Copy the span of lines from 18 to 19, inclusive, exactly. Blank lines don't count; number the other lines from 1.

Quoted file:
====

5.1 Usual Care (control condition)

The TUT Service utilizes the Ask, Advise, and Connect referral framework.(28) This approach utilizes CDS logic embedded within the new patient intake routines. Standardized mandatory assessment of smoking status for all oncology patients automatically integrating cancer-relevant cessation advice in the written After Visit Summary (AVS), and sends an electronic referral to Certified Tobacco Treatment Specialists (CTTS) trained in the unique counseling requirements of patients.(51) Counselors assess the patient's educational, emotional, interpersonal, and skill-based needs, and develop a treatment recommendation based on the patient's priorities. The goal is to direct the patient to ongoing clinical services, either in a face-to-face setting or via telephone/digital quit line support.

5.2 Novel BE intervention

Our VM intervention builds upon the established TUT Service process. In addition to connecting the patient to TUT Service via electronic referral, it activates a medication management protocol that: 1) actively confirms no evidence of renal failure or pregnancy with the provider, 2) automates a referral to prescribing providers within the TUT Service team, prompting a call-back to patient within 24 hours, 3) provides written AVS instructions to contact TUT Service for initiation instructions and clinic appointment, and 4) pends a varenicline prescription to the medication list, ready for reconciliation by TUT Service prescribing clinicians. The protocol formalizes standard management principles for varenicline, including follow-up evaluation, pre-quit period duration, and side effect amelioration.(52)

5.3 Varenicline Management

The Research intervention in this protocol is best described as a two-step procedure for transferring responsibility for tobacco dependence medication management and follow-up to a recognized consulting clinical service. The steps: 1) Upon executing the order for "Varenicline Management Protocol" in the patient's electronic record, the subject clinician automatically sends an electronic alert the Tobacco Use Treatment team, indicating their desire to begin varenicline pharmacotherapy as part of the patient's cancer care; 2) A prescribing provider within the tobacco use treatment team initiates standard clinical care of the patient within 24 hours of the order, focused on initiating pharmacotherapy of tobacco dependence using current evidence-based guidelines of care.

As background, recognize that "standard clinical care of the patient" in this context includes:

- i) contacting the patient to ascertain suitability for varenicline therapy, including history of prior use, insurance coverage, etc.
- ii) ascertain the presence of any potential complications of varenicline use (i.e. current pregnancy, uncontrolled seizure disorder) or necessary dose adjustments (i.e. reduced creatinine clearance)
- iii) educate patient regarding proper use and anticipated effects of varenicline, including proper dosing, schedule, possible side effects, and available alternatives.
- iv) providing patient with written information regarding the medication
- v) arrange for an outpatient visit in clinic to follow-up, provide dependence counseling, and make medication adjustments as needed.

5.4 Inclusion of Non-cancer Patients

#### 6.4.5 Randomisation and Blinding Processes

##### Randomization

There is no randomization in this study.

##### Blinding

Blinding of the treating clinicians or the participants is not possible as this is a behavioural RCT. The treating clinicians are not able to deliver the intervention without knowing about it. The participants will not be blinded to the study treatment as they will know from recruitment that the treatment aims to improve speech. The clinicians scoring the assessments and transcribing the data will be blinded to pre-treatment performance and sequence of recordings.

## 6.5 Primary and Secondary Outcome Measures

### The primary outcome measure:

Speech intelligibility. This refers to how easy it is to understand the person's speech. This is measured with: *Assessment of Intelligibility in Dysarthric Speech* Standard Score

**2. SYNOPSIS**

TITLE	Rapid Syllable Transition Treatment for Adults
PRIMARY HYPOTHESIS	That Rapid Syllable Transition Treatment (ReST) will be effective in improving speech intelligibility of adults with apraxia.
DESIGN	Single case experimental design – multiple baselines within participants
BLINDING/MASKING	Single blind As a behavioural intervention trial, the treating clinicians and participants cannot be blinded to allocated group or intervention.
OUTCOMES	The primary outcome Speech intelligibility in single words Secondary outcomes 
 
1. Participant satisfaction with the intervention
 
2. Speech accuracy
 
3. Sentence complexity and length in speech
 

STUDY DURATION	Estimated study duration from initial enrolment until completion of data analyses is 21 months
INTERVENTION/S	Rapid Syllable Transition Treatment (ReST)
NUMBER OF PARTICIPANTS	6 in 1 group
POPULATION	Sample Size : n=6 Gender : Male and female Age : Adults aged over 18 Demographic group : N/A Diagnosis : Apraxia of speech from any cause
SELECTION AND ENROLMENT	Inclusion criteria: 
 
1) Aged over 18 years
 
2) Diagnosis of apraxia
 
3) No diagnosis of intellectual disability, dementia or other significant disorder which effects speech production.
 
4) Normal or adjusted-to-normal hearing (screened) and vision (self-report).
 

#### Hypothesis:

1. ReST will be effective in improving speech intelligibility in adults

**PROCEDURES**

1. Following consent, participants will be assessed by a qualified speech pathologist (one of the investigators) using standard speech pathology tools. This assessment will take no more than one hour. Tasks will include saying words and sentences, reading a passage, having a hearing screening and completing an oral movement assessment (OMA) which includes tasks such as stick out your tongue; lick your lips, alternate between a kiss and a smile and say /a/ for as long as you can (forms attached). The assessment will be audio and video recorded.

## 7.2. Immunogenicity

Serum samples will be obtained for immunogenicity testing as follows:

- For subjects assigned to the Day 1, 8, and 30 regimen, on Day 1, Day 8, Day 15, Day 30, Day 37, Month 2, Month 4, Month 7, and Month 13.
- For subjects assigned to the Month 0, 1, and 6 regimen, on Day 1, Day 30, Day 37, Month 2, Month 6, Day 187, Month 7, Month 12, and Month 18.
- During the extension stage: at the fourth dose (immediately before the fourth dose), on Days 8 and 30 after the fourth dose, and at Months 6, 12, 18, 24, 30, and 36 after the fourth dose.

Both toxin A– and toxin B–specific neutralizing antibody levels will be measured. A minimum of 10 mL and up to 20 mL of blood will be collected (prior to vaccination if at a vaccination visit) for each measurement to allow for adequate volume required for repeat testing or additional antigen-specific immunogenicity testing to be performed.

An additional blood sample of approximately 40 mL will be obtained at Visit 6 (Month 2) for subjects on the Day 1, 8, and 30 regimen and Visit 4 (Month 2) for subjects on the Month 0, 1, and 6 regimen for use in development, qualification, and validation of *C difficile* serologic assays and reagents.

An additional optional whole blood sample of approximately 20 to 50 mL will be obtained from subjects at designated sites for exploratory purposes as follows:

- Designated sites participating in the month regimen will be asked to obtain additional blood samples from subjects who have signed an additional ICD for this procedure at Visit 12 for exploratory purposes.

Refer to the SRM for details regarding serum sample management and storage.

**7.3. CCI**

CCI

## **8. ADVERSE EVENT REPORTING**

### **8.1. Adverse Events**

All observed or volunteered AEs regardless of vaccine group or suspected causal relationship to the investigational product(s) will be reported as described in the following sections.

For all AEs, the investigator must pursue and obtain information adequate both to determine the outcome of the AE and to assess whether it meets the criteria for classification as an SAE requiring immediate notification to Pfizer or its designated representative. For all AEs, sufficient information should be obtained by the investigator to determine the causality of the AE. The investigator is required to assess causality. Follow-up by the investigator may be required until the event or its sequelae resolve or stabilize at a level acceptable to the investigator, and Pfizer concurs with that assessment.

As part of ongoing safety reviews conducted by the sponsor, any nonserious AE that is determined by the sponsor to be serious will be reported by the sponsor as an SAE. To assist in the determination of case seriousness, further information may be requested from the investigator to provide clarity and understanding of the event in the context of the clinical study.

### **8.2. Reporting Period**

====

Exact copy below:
Blinding of the treating clinicians or the participants is not possible as this is a behavioural RCT. The treating clinicians are not able to deliver the intervention without knowing about it. The participants will not be blinded to the study treatment as they will know from recruitment that the treatment aims to improve speech. The clinicians scoring the assessments and transcribing the data will be blinded to pre-treatment performance and sequence of recordings.

## 6.5 Primary and Secondary Outcome Measures